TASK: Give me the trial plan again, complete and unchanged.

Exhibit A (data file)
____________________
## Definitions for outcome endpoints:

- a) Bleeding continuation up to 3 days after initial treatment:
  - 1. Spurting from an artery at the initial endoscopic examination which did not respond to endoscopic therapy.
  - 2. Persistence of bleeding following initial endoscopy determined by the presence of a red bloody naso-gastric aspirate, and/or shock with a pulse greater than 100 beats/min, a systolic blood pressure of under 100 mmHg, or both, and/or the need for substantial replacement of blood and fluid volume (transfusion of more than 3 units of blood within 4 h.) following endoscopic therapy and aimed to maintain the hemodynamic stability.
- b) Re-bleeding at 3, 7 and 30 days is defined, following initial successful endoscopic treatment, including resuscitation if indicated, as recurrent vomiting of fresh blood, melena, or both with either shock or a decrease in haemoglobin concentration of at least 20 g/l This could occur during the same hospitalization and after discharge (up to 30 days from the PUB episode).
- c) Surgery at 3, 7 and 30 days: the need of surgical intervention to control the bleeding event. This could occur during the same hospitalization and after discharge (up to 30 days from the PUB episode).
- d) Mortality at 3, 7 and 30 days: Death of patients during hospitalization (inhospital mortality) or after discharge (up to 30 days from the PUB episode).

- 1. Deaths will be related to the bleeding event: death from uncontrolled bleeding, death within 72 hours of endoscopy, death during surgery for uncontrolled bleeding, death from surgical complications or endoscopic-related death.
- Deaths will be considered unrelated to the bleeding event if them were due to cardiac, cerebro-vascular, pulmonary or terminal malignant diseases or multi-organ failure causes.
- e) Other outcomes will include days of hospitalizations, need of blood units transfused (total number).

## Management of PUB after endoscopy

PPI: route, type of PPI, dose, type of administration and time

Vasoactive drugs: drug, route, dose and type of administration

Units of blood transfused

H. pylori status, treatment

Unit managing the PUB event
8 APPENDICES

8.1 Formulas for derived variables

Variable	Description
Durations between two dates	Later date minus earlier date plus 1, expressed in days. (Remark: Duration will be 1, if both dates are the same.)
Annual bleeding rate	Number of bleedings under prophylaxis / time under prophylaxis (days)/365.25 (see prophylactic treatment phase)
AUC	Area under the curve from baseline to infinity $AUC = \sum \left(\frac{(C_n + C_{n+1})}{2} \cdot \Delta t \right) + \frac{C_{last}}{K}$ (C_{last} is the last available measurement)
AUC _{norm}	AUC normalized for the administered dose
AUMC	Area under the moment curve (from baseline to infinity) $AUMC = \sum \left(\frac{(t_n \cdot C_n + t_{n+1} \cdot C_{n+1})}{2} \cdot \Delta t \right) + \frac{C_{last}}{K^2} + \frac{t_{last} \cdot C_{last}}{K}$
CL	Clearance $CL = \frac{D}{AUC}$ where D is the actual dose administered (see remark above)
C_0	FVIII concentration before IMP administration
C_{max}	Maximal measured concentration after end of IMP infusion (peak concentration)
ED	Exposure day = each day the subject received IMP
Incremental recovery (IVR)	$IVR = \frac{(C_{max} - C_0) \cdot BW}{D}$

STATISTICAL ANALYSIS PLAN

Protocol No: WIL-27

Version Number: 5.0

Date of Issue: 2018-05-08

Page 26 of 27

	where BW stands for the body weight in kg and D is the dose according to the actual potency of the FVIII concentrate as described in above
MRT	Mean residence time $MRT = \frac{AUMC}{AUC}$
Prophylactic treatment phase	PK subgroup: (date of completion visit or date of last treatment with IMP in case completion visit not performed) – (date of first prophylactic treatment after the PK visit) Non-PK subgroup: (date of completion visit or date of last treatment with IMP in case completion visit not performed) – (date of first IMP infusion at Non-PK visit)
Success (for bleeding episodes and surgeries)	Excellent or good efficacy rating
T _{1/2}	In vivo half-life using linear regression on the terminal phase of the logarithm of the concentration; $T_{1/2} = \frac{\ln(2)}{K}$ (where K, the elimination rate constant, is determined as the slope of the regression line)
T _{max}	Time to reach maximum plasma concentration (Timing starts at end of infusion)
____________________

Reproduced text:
## Definitions for outcome endpoints:

- a) Bleeding continuation up to 3 days after initial treatment:
  - 1. Spurting from an artery at the initial endoscopic examination which did not respond to endoscopic therapy.
  - 2. Persistence of bleeding following initial endoscopy determined by the presence of a red bloody naso-gastric aspirate, and/or shock with a pulse greater than 100 beats/min, a systolic blood pressure of under 100 mmHg, or both, and/or the need for substantial replacement of blood and fluid volume (transfusion of more than 3 units of blood within 4 h.) following endoscopic therapy and aimed to maintain the hemodynamic stability.
- b) Re-bleeding at 3, 7 and 30 days is defined, following initial successful endoscopic treatment, including resuscitation if indicated, as recurrent vomiting of fresh blood, melena, or both with either shock or a decrease in haemoglobin concentration of at least 20 g/l This could occur during the same hospitalization and after discharge (up to 30 days from the PUB episode).
- c) Surgery at 3, 7 and 30 days: the need of surgical intervention to control the bleeding event. This could occur during the same hospitalization and after discharge (up to 30 days from the PUB episode).
- d) Mortality at 3, 7 and 30 days: Death of patients during hospitalization (inhospital mortality) or after discharge (up to 30 days from the PUB episode).

- 1. Deaths will be related to the bleeding event: death from uncontrolled bleeding, death within 72 hours of endoscopy, death during surgery for uncontrolled bleeding, death from surgical complications or endoscopic-related death.
- Deaths will be considered unrelated to the bleeding event if them were due to cardiac, cerebro-vascular, pulmonary or terminal malignant diseases or multi-organ failure causes.
- e) Other outcomes will include days of hospitalizations, need of blood units transfused (total number).

## Management of PUB after endoscopy

PPI: route, type of PPI, dose, type of administration and time

Vasoactive drugs: drug, route, dose and type of administration

Units of blood transfused

H. pylori status, treatment

Unit managing the PUB event
8 APPENDICES

8.1 Formulas for derived variables

Variable	Description
Durations between two dates	Later date minus earlier date plus 1, expressed in days. (Remark: Duration will be 1, if both dates are the same.)
Annual bleeding rate	Number of bleedings under prophylaxis / time under prophylaxis (days)/365.25 (see prophylactic treatment phase)
AUC	Area under the curve from baseline to infinity $AUC = \sum \left(\frac{(C_n + C_{n+1})}{2} \cdot \Delta t \right) + \frac{C_{last}}{K}$ (C_{last} is the last available measurement)
AUC _{norm}	AUC normalized for the administered dose
AUMC	Area under the moment curve (from baseline to infinity) $AUMC = \sum \left(\frac{(t_n \cdot C_n + t_{n+1} \cdot C_{n+1})}{2} \cdot \Delta t \right) + \frac{C_{last}}{K^2} + \frac{t_{last} \cdot C_{last}}{K}$
CL	Clearance $CL = \frac{D}{AUC}$ where D is the actual dose administered (see remark above)
C_0	FVIII concentration before IMP administration
C_{max}	Maximal measured concentration after end of IMP infusion (peak concentration)
ED	Exposure day = each day the subject received IMP
Incremental recovery (IVR)	$IVR = \frac{(C_{max} - C_0) \cdot BW}{D}$

STATISTICAL ANALYSIS PLAN

Protocol No: WIL-27

Version Number: 5.0

Date of Issue: 2018-05-08

Page 26 of 27

	where BW stands for the body weight in kg and D is the dose according to the actual potency of the FVIII concentrate as described in above
MRT	Mean residence time $MRT = \frac{AUMC}{AUC}$
Prophylactic treatment phase	PK subgroup: (date of completion visit or date of last treatment with IMP in case completion visit not performed) – (date of first prophylactic treatment after the PK visit) Non-PK subgroup: (date of completion visit or date of last treatment with IMP in case completion visit not performed) – (date of first IMP infusion at Non-PK visit)
Success (for bleeding episodes and surgeries)	Excellent or good efficacy rating
T _{1/2}	In vivo half-life using linear regression on the terminal phase of the logarithm of the concentration; $T_{1/2} = \frac{\ln(2)}{K}$ (where K, the elimination rate constant, is determined as the slope of the regression line)
T _{max}	Time to reach maximum plasma concentration (Timing starts at end of infusion)